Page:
Covid surcharges are here to stay: Here's how much money they could cost you and how to avoid them

Dentists, salons, restaurants, and other businesses are charging more to cover expenses.


As cities across America reopen, customers frequently encounter surprising new price increases for services at businesses affected by the pandemic.

That's because many service providers began tacking on fees to offset the costs of added Covid-19 safety measures, like personal protective gear for employees or sanitation supplies, for example.

Most reports of coronavirus surcharges have come from patients at dentist's offices, due to the increased cost of PPE for dentists, according to The Washington Post. Customers have also reported fees ranging from a $3 "sanitation charge" at hair salons and a 5% restaurant fee to cover rising food prices. In March last year, the Post reported, a senior living facility in Ohio sent a letter to residents announcing a $1,200 mandatory fee for extra cleaning and food because of the pandemic.

"Most businesses have been terribly impacted by the coronavirus," says Michelle Couch-Friedman, executive director at Elliott Advocacy, a nonprofit consumer advocacy organization. "In order to stay afloat, many will need to increase their prices. These increases may be directly identified as coronavirus surcharges, or they may just appear as an increase in the overall price of the service. The end result is the same — a change in the cost to the consumer."

Because these fees are sometimes hidden, and even sometimes against the law, state officials across the country have been warning residents. For example, the New York State Department of Financial Services instructed health insurers to coordinate refunds to patients who complained about providers improperly adding on fees to cover the costs of protective equipment.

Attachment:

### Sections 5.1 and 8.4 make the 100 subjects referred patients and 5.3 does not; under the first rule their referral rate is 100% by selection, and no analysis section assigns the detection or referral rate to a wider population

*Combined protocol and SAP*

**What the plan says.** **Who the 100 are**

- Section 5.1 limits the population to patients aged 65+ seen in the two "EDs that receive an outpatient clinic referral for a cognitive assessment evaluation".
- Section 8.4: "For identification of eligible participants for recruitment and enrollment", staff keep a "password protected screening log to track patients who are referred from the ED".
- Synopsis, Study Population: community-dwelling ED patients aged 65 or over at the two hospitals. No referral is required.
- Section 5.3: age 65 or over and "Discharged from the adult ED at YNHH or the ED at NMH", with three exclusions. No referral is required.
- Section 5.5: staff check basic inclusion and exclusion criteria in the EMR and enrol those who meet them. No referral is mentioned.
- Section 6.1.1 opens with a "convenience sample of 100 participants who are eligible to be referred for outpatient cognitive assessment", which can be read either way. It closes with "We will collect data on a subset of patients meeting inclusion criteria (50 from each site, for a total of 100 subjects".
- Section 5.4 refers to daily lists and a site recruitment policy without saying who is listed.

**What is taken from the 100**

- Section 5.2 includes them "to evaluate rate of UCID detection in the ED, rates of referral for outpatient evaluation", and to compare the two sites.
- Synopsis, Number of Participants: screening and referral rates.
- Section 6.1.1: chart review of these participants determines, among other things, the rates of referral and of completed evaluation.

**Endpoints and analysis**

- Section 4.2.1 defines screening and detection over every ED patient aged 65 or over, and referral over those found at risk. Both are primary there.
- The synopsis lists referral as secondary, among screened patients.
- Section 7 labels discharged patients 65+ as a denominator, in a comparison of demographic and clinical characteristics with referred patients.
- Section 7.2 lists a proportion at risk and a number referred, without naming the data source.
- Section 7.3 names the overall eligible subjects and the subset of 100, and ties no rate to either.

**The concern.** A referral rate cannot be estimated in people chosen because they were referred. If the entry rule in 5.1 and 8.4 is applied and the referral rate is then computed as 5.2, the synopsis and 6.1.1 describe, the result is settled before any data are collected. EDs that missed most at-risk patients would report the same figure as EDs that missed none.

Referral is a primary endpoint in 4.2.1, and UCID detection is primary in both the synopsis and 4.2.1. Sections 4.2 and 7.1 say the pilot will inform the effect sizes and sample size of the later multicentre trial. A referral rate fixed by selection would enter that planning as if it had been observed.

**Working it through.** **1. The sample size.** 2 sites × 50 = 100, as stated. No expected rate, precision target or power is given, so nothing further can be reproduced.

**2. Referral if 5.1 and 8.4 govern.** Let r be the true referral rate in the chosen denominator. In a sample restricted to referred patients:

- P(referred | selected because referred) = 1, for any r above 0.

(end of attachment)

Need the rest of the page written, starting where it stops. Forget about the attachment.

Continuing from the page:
"For many people, these Covid charges are still going to be a surprise — especially for the budget-conscious," says Couch-Friedman. And they aren't going away. Here are 3 ways you can factor Covid surcharges into your budget or avoid them completely.

1. Shop around

To avoid being surprised by an extra charge when you arrive at a business, Linda Sherry, Consumer Action's director of national priorities, recommends calling ahead to ask in advance if you can expect a price change related to Covid.

"When calling to make an appointment, ask: 'Has the cost of your services gone up because of Covid closures, new sanitary processes, etc.?'" Sherry explains. That way, you can do your research ahead of time and search for businesses that offer similar products or services that charge a smaller fee or don't have one at all.

How to help local businesses during coronavirus

Video by Courtney Stith

Not everyone is charging extra, points out Couch-Friedman. "Be aware that many businesses are trying to provide the same pre-pandemic level of service at the same rate and are just interested in reopening and returning to 'normal.'"

That's been the case for Milazzo & Mattey, a hair salon in Milltown, New Jersey. "We were obviously impacted terribly by the pandemic and when we had a limited reopening, we discussed adding some [Covid] surcharges," says co-owner Gloria Milazzo. "In the end, we just [wanted] to get our customers back into our chairs and try to get back to normal. We decided increasing our rates or adding surcharges would not facilitate that."

2. Negotiate

As a consumer, it's your right to know what you're paying for. Sometimes, that requires asking a few questions — you might find that if you push back, you won't have to pay.

"If there are new surcharges, the consumer needs to ask what the surcharge covers in order to determine if they can negotiate the fee," Couch-Friedman says. "For instance, if [the fee] covers the cost of a mask or hand sanitizer, the customer could offer to bring their own."

In general, businesses benefit from being forthcoming about any new charges, and springing fees on customers without explanation could put a dent in consumer trust. "An informed consumer is a more satisfied consumer and more likely to return," Couch-Friedman says. 

In order to stay afloat, many [businesses] will need to increase their prices.
Michelle Couch-Friedman
executive director at Elliott Advocacy

3. Plan and budget

Surcharges and higher fees have been the reality for a while, so you might want to factor them into your overall costs or find workarounds so you're not paying them as frequently. For example, if your salon tacks on a surcharge, consider stretching out the time between haircuts and DIYing some of your trims. If your restaurant fees add up, maybe put more money towards groceries and cooking at home.

Ultimately, it's up to you to figure out what costs you're willing to accept, says Sherry: "If consumers want to support a specific business, they can accept the added costs, whether they come in the form of an add-on charge or higher prices." 

Remember too that small businesses are fighting to keep their doors open and pay staff. A little extra money, if you can afford to part with it, could go a long way towards keeping your favorite shop open.

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